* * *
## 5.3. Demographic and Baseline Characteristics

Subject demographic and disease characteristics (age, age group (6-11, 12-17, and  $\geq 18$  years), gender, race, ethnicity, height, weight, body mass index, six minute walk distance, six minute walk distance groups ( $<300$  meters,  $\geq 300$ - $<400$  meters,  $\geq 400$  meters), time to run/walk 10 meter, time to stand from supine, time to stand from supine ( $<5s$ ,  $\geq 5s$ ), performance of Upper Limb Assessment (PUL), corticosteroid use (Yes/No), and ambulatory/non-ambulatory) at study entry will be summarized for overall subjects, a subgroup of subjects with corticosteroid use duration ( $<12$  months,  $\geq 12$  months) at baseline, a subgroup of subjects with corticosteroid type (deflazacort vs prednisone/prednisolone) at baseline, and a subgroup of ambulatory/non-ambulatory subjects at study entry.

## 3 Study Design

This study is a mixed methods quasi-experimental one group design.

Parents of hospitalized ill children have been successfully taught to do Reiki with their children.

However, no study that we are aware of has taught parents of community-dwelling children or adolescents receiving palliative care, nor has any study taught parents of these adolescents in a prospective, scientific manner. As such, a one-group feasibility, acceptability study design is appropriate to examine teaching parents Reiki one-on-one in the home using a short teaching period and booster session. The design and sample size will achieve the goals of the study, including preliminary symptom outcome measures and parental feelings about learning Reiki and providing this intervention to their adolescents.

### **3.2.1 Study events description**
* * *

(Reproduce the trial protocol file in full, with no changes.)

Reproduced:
## 5.3. Demographic and Baseline Characteristics

Subject demographic and disease characteristics (age, age group (6-11, 12-17, and  $\geq 18$  years), gender, race, ethnicity, height, weight, body mass index, six minute walk distance, six minute walk distance groups ( $<300$  meters,  $\geq 300$ - $<400$  meters,  $\geq 400$  meters), time to run/walk 10 meter, time to stand from supine, time to stand from supine ( $<5s$ ,  $\geq 5s$ ), performance of Upper Limb Assessment (PUL), corticosteroid use (Yes/No), and ambulatory/non-ambulatory) at study entry will be summarized for overall subjects, a subgroup of subjects with corticosteroid use duration ( $<12$  months,  $\geq 12$  months) at baseline, a subgroup of subjects with corticosteroid type (deflazacort vs prednisone/prednisolone) at baseline, and a subgroup of ambulatory/non-ambulatory subjects at study entry.

## 3 Study Design

This study is a mixed methods quasi-experimental one group design.

Parents of hospitalized ill children have been successfully taught to do Reiki with their children.

However, no study that we are aware of has taught parents of community-dwelling children or adolescents receiving palliative care, nor has any study taught parents of these adolescents in a prospective, scientific manner. As such, a one-group feasibility, acceptability study design is appropriate to examine teaching parents Reiki one-on-one in the home using a short teaching period and booster session. The design and sample size will achieve the goals of the study, including preliminary symptom outcome measures and parental feelings about learning Reiki and providing this intervention to their adolescents.

### **3.2.1 Study events description**